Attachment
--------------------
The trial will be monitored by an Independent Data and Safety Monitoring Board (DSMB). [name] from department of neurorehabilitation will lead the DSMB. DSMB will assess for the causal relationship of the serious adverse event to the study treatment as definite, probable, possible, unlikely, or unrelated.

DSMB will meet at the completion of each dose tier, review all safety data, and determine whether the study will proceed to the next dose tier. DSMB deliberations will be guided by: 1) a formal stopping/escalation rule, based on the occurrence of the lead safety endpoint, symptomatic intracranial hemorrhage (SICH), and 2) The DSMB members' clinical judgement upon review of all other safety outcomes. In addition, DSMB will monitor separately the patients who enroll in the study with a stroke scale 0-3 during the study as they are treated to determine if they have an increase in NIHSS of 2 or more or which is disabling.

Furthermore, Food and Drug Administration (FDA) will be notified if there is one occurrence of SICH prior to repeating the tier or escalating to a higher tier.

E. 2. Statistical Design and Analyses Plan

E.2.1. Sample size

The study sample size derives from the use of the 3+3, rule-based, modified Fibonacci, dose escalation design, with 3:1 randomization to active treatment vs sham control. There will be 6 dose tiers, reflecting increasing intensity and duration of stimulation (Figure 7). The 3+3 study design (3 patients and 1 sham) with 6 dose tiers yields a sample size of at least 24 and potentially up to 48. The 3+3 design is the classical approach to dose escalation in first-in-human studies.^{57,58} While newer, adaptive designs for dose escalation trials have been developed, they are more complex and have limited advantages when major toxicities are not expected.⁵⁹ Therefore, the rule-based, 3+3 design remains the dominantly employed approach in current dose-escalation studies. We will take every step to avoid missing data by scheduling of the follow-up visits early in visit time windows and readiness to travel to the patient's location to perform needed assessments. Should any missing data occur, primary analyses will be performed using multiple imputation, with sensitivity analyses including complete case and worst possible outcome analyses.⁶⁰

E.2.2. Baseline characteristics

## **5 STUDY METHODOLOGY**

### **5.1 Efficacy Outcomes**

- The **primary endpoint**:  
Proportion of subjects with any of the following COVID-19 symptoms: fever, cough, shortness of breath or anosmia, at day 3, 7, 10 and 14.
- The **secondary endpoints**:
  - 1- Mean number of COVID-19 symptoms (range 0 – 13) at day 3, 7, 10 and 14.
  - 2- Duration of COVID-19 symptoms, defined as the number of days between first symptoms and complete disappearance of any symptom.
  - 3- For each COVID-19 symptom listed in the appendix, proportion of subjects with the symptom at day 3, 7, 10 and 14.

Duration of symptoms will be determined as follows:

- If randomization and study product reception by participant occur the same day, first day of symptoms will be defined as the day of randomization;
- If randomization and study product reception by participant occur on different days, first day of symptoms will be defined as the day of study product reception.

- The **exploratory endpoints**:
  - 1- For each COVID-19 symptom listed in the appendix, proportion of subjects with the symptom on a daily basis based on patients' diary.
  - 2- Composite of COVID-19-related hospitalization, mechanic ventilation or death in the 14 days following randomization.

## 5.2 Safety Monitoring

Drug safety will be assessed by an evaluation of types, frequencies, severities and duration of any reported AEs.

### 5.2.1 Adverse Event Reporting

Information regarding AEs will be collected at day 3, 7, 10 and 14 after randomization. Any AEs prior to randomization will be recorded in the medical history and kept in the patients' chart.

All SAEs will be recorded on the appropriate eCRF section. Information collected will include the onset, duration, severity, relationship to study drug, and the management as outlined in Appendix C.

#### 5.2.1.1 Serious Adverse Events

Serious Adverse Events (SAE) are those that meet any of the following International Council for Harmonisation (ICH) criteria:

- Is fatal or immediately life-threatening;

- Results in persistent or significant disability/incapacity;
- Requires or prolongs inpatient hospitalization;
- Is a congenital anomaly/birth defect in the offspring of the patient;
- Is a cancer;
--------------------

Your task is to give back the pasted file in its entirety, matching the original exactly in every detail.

The trial will be monitored by an Independent Data and Safety Monitoring Board (DSMB). [name] from department of neurorehabilitation will lead the DSMB. DSMB will assess for the causal relationship of the serious adverse event to the study treatment as definite, probable, possible, unlikely, or unrelated.

DSMB will meet at the completion of each dose tier, review all safety data, and determine whether the study will proceed to the next dose tier. DSMB deliberations will be guided by: 1) a formal stopping/escalation rule, based on the occurrence of the lead safety endpoint, symptomatic intracranial hemorrhage (SICH), and 2) The DSMB members' clinical judgement upon review of all other safety outcomes. In addition, DSMB will monitor separately the patients who enroll in the study with a stroke scale 0-3 during the study as they are treated to determine if they have an increase in NIHSS of 2 or more or which is disabling.

Furthermore, Food and Drug Administration (FDA) will be notified if there is one occurrence of SICH prior to repeating the tier or escalating to a higher tier.

E. 2. Statistical Design and Analyses Plan

E.2.1. Sample size

The study sample size derives from the use of the 3+3, rule-based, modified Fibonacci, dose escalation design, with 3:1 randomization to active treatment vs sham control. There will be 6 dose tiers, reflecting increasing intensity and duration of stimulation (Figure 7). The 3+3 study design (3 patients and 1 sham) with 6 dose tiers yields a sample size of at least 24 and potentially up to 48. The 3+3 design is the classical approach to dose escalation in first-in-human studies.^{57,58} While newer, adaptive designs for dose escalation trials have been developed, they are more complex and have limited advantages when major toxicities are not expected.⁵⁹ Therefore, the rule-based, 3+3 design remains the dominantly employed approach in current dose-escalation studies. We will take every step to avoid missing data by scheduling of the follow-up visits early in visit time windows and readiness to travel to the patient's location to perform needed assessments. Should any missing data occur, primary analyses will be performed using multiple imputation, with sensitivity analyses including complete case and worst possible outcome analyses.⁶⁰

E.2.2. Baseline characteristics

## **5 STUDY METHODOLOGY**

### **5.1 Efficacy Outcomes**

- The **primary endpoint**:  
Proportion of subjects with any of the following COVID-19 symptoms: fever, cough, shortness of breath or anosmia, at day 3, 7, 10 and 14.
- The **secondary endpoints**:
  - 1- Mean number of COVID-19 symptoms (range 0 – 13) at day 3, 7, 10 and 14.
  - 2- Duration of COVID-19 symptoms, defined as the number of days between first symptoms and complete disappearance of any symptom.
  - 3- For each COVID-19 symptom listed in the appendix, proportion of subjects with the symptom at day 3, 7, 10 and 14.

Duration of symptoms will be determined as follows:

- If randomization and study product reception by participant occur the same day, first day of symptoms will be defined as the day of randomization;
- If randomization and study product reception by participant occur on different days, first day of symptoms will be defined as the day of study product reception.

- The **exploratory endpoints**:
  - 1- For each COVID-19 symptom listed in the appendix, proportion of subjects with the symptom on a daily basis based on patients' diary.
  - 2- Composite of COVID-19-related hospitalization, mechanic ventilation or death in the 14 days following randomization.

## 5.2 Safety Monitoring

Drug safety will be assessed by an evaluation of types, frequencies, severities and duration of any reported AEs.

### 5.2.1 Adverse Event Reporting

Information regarding AEs will be collected at day 3, 7, 10 and 14 after randomization. Any AEs prior to randomization will be recorded in the medical history and kept in the patients' chart.

All SAEs will be recorded on the appropriate eCRF section. Information collected will include the onset, duration, severity, relationship to study drug, and the management as outlined in Appendix C.

#### 5.2.1.1 Serious Adverse Events

Serious Adverse Events (SAE) are those that meet any of the following International Council for Harmonisation (ICH) criteria:

- Is fatal or immediately life-threatening;

- Results in persistent or significant disability/incapacity;
- Requires or prolongs inpatient hospitalization;
- Is a congenital anomaly/birth defect in the offspring of the patient;
- Is a cancer;